So, adding up all of the costs from Part 1 (‘Costs of Entering Tayrona’) and the accommodation and food costs explained in this part, we can form an idea of the cash required to stay in the park (remember: no cash machines!)…
For the average foreign traveller (camping and hammocks; most meals on-site) a 2 night stay in the park should cost in the region of 120.000-180.000: 2 nights camping, breakfast and dinner (and lunch in the upper budget), snacks and drinks (budget less if you plan on not drinking as much alcohol), and entry to the park itself.
- A Colombian visitor can take about 25.000 off this cost for the cheaper entry fee.
- Budget slightly higher if you’re not a hiker for the added horse-rental costs.
- This does not include any additional items that you bring in with you i.e. water
Tayrona is not the cheapest place to visit in Colombia; however, smart budgeting and bringing in some food/drink items can make it all a bit cheaper!
SAFETY AND SECURITY IN TAYRONA
As a protected national park Tayrona is almost certainly one of the safest places in the entire country, but you always be more safe and secure, right?! So here are some (pretty easy to follow) tips for how to be safe in Tayrona…
- Use the lockers! As I’ve mentioned, the campsites all have lockers available…so use them! With so many people hanging around, camping and working, you can never be too secure with your valuables. Bring a padlock (which should be on your list if you read Part 1!), or buy one from the Cabo San Juan shop for 10.000.
- Obey the swimming signs! This is the big one people! Those signs exist for a reason – many people have drowned at Tayrona due to the strong currents and riptides. Don’t be like one blogger I read (who shall remain nameless) who chose to interpret the signs as relating to swimming ability and plunged in at Arrecifes, only to nearly drown! Part 3 of this post deals with all the beaches in detail, but don’t swim at Arrecifes or Canaveral, and only swim a little way out at Cabo. Tayrona’s waters are lovely, but it’s not worth losing your life!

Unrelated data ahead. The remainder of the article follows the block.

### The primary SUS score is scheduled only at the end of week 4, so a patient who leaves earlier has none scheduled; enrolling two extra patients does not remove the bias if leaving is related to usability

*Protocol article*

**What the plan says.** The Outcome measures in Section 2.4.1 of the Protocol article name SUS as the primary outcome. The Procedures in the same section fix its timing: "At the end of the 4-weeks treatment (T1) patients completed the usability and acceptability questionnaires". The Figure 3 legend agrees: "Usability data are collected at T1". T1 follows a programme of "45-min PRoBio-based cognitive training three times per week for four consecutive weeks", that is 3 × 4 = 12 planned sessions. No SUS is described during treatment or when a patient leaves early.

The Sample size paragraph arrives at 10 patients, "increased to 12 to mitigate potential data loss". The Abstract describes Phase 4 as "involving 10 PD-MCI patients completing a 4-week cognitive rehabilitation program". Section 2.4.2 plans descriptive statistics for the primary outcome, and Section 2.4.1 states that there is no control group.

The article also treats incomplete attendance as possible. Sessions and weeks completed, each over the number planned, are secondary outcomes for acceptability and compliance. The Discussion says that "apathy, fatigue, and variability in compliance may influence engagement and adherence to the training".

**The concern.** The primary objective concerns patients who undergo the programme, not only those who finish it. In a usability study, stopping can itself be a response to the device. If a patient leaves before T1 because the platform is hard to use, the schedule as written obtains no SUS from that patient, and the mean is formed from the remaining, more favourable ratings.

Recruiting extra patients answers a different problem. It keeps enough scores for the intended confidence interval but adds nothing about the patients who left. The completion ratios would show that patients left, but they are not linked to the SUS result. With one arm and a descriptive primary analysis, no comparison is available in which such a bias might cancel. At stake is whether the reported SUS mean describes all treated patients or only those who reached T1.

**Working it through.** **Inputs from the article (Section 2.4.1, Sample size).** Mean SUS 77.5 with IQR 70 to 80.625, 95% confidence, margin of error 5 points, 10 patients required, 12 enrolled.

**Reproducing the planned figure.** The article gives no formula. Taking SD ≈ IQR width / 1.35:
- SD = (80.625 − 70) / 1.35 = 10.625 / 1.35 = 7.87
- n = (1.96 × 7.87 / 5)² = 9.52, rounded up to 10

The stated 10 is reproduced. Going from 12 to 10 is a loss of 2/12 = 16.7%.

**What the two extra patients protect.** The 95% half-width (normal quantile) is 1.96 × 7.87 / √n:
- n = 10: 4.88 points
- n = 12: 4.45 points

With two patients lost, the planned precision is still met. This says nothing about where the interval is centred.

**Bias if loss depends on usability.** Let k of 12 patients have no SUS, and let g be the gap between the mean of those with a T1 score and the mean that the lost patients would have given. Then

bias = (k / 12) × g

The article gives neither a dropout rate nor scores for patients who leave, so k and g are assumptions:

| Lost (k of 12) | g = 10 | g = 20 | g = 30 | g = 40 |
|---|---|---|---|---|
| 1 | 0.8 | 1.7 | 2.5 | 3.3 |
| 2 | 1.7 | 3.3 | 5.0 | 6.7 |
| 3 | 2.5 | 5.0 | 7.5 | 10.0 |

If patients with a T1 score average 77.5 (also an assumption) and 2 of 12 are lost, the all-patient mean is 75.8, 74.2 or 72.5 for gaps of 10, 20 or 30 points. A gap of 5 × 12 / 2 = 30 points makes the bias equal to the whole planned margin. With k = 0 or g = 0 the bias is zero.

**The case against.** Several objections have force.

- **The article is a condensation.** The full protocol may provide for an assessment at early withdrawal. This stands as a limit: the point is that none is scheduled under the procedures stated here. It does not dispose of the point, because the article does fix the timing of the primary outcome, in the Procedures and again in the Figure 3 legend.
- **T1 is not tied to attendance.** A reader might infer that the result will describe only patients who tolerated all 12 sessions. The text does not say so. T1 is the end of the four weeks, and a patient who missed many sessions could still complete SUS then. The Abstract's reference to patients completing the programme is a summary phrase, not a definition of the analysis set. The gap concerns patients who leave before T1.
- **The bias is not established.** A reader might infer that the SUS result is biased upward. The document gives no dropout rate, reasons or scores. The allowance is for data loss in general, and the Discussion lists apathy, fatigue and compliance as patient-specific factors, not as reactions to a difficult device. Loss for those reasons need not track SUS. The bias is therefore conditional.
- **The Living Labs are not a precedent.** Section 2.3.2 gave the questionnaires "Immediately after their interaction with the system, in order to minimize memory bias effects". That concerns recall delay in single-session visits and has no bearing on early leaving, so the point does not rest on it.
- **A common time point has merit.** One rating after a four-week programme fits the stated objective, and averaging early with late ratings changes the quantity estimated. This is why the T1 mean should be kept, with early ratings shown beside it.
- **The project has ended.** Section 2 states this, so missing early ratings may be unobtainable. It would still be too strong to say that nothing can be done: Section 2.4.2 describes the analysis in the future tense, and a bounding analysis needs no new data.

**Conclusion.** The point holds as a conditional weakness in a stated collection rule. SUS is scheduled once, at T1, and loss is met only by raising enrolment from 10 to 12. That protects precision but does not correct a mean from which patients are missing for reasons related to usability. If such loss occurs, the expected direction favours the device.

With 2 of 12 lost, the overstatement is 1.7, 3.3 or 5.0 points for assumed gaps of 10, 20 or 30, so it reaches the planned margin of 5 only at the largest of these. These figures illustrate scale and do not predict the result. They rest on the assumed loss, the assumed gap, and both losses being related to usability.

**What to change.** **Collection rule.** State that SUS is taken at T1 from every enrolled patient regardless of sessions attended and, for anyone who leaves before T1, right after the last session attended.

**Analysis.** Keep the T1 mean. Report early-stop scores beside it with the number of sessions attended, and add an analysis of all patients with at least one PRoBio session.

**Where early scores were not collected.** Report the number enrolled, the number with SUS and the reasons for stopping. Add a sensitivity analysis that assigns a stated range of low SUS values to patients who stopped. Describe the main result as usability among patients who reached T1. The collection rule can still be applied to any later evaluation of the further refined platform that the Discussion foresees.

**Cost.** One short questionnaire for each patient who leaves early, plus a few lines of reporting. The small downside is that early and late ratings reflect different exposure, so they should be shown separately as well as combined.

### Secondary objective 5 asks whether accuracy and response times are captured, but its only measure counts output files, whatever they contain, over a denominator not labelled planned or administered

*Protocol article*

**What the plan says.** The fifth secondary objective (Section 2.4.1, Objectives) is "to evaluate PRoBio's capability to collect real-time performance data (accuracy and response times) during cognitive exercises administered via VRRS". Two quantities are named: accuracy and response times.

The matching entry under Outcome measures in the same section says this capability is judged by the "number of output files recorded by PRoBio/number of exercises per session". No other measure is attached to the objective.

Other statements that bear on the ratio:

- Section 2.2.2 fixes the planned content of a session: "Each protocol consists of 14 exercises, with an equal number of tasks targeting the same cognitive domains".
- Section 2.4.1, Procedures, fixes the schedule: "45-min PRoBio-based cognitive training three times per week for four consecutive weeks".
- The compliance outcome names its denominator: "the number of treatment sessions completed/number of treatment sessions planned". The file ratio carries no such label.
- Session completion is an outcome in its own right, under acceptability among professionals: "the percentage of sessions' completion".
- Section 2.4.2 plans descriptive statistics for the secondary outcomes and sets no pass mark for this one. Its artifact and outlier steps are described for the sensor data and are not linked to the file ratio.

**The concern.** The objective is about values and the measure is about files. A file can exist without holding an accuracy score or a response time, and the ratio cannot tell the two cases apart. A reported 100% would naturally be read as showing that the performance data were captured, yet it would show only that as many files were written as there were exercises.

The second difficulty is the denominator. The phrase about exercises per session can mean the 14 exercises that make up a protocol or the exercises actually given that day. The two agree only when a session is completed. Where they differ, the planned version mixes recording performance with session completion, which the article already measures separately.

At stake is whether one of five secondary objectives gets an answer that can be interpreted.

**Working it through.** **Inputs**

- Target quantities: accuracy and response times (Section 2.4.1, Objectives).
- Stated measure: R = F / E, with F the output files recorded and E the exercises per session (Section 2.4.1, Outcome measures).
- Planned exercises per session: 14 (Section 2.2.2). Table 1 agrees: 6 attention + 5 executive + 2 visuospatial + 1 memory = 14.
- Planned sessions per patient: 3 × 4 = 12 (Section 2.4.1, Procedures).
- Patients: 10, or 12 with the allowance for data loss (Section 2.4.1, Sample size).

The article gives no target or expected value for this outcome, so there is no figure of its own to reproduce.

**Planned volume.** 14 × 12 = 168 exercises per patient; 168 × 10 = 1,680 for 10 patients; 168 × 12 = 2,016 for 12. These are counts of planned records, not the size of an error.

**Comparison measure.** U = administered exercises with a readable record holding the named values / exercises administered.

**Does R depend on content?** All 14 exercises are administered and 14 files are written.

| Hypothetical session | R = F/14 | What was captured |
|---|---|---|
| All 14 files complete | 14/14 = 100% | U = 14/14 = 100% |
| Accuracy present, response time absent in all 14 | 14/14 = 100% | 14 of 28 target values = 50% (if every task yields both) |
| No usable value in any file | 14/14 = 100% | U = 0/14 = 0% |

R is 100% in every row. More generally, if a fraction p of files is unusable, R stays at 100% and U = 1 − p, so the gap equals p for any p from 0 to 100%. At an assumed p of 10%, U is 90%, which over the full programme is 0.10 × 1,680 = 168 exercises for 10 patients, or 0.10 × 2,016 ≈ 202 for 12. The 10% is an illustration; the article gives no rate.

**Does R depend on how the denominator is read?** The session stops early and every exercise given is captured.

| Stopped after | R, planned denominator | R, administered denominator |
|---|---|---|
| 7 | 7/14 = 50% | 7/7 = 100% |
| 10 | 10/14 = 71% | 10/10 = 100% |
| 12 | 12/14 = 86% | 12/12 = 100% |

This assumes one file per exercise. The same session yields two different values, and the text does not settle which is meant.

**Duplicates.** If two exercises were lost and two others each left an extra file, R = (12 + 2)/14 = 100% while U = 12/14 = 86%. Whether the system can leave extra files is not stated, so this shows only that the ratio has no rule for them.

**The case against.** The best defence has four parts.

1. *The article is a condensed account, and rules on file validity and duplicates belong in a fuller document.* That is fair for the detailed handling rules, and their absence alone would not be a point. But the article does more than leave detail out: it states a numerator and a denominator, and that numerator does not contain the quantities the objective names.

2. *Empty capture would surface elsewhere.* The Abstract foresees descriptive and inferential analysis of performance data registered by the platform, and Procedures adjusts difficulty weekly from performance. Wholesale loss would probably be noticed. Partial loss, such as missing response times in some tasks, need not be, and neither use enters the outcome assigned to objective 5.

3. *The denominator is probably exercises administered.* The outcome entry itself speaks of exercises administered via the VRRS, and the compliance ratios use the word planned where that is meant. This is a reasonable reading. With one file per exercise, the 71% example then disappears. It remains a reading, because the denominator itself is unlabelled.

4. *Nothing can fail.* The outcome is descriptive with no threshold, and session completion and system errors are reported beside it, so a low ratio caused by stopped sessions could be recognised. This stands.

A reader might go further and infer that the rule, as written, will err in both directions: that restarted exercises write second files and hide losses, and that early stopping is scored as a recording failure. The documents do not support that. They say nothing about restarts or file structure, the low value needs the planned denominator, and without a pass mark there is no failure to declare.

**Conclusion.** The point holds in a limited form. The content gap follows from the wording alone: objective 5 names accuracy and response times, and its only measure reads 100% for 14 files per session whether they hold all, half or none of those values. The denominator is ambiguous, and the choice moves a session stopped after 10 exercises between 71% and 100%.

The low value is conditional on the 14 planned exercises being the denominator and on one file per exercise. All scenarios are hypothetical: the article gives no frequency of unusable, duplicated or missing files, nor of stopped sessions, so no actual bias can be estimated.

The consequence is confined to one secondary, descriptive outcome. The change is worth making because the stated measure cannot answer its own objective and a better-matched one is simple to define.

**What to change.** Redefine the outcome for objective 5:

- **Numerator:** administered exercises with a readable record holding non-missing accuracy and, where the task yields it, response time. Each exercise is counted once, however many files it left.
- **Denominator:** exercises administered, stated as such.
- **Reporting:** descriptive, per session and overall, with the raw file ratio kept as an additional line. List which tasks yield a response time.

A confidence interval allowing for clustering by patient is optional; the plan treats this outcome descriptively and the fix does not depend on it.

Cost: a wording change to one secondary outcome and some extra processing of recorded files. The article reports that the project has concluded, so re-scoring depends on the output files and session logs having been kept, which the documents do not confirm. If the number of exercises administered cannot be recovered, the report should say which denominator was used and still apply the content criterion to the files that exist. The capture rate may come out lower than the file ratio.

- Beware of coconuts! Seriously people: while I was in Tayrona a woman was evacuated via the Ecohabs in a stretcher after a coconut landed on her head! She was ok, but pretty badly knocked about…A coconut falling from a 10m palm tree can give you quite a headache. So don’t avoid walking near the (ubiquitous) palm trees, just be aware.
- Stay sun-creamed and hydrated. Obvious one maybe, but the sun here is baking, and there’s lots of hiking involved in a Tayrona visit (see Part 4), so bring lots of water and sunblock and use both.
- Respect the nature – there’s nothing super dangerous in the park (not if you follow this tip anyway), but there are large snakes, small caiman, monkeys and iguanas, any of which could give you a nasty bite if you don’t respect them as wild animals.
- Finally: I cannot stress this enough: care for the park! The money visitors bring in is essential to maintaining the park, but visitors must retain a level of responsibility as well – don’t litter, try not to make excessive noise, and take out what you bring in. If everyone does this then the park can remain as beautiful as ever! (I know, a repeat from Part 1…but it’s really important!)…
So there we have it: Part 2 of our Complete Guide to Tayrona National Park. Follow the links at the top of the post for the other parts of this series, and, above all, have an amazing experience in Tayrona. And please comment below with any questions or doubts.